I’ve read the Bible, I’ve been to the electives, I’ve heard sermons, I’ve read articles, here we go again. This isn’t a new conversation. In fact, serving alongside women in a local congregation, it’s a conversation I have quite often. I got a phone call yesterday from a woman asking about the application of 1 Timothy 2. She wants to honour God as she’s called on to share reflections in small group devotions in her Christian workplace. What should she do?
Precisely because it’s on ongoing conversation, Claire’s book is immensely valuable. I've thought about these things before. I’m reasonably settled in my convictions of what I think God says in these passages. And I keep on having this conversation with my Christian brothers and sisters, with my non-Christian family and friends. The world keeps asking, ‘Did God really say that about men and women?’ My identity in Christ is very different to the one the world says I should have as a capable, independent woman. So I’m thankful for another voice urging me to listen to my Lord.
I appreciate Claire’s clear language and forthright presentation. Hearing her speak, I’ve come to expect a well thought out, well structured and easy to follow layout. Claire’s writing delivers. Her brief outline of our cultural milieu and history of feminism is not overwhelming but helps orient us as we come to God’s Word. Then she starts working closely through what God says. Claire herself says, ‘And when I say ‘closely’, I mean text by text, verse by verse and sometimes even word by word.’ (God’s Good Design, 18). Her treatment is careful and rigorous without leaving us swept away in the litres of ink spilt in this debate.
In this conversation I want God to speak. Who am I in Christ? Who am I as human creature of a marvellous creator? Who am I as a woman? Sister? Daughter? How can I speak the gospel to my sisters in Christ, my family and friends through this conversation? I feel like it’s too important for me to let my culture, my expectations, my wisdom or my baggage to dominate it. I don’t want to assume I’ve got all the answers. I’ve still got lots to learn. I still take a deep breath and wonder what to say next whenever this conversation comes up. So I’m praying that God might use Claire’s book to help me listen to him. What does God really say about men and women?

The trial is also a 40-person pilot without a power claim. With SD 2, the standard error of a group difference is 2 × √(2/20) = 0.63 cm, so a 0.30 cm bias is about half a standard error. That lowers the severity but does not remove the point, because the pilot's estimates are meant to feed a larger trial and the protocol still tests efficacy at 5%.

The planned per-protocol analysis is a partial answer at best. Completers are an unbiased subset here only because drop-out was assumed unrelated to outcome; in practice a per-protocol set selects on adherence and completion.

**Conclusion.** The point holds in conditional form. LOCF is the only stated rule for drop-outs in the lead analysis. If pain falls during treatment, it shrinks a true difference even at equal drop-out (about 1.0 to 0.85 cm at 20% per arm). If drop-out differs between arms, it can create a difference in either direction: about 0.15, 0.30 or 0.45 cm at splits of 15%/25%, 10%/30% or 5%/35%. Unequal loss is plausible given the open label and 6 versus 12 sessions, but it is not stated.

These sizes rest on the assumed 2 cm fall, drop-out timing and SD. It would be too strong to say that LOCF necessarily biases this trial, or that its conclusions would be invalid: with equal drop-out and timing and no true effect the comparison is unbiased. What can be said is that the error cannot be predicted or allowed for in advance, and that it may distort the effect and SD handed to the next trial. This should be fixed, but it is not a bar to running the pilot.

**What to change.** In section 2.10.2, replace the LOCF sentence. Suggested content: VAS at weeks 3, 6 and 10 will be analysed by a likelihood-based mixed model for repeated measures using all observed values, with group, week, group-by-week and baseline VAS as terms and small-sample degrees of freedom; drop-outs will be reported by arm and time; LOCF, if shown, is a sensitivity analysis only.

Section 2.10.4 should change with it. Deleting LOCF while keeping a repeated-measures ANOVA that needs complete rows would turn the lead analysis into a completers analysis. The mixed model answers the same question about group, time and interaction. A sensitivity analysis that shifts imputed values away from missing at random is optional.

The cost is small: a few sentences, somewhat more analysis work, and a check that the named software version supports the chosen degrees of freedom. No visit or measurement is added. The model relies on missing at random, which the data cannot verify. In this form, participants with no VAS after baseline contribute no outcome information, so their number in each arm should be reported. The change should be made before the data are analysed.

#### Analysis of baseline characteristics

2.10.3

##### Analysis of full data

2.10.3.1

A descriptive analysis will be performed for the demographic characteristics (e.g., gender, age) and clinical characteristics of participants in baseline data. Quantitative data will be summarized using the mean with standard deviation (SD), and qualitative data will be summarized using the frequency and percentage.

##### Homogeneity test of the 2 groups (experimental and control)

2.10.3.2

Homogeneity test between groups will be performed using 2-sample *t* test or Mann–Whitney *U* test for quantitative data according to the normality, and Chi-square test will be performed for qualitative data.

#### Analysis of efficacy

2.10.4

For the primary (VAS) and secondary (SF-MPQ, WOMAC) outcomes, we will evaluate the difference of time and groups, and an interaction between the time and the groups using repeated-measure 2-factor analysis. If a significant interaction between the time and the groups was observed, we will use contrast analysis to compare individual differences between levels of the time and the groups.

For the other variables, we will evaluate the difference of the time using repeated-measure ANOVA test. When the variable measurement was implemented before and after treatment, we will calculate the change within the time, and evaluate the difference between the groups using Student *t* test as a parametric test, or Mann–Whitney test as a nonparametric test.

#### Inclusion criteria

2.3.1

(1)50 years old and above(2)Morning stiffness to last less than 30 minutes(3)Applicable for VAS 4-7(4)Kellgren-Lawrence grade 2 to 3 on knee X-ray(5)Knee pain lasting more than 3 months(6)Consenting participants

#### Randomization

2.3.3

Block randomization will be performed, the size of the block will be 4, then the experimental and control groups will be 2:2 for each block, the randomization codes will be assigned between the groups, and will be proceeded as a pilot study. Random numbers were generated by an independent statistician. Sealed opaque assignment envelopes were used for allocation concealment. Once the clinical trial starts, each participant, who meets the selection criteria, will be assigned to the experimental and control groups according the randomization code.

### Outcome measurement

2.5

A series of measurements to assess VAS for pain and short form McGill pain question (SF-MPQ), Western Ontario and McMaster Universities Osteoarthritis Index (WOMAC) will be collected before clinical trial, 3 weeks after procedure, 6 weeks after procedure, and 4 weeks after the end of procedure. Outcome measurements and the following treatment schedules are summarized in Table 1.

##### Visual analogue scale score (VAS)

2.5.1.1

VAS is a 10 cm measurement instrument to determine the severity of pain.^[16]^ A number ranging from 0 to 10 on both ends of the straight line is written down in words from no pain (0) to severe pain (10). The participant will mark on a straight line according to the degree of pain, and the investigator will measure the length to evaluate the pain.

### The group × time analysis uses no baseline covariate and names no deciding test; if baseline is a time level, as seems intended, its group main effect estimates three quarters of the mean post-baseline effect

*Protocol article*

About our contributor: I grew up in western Sydney. In early high school my Christian friends started an Inter-School Christian Fellowship (ISCF) group and my Nan gave me a copy of the New Testament. I thought I was good enough for God. As I read the gospel I met Jesus and realised I needed him as my Lord and Saviour. I put my trust in him and became a Christian.
At university God graciously and persistently challenged me that His plans and purposes demanded my efforts and priorities. After uni I completed a ministry apprenticeship part-time on campus and then studied at Moore Theological College and the Presbyterian Theological Centre. I now serve Christ and his people full time at Chatswood Presbyterian Church. I tell kids about Jesus, at church on Sundays and in schools during the week. I read the bible and pray with women.
I love my morning coffee, brunch by the beach, homemade pasta or pizza with friends, playing my guitar, chasing a flying disc at ultimate frisbee and watching sports of all kinds, especially cricket.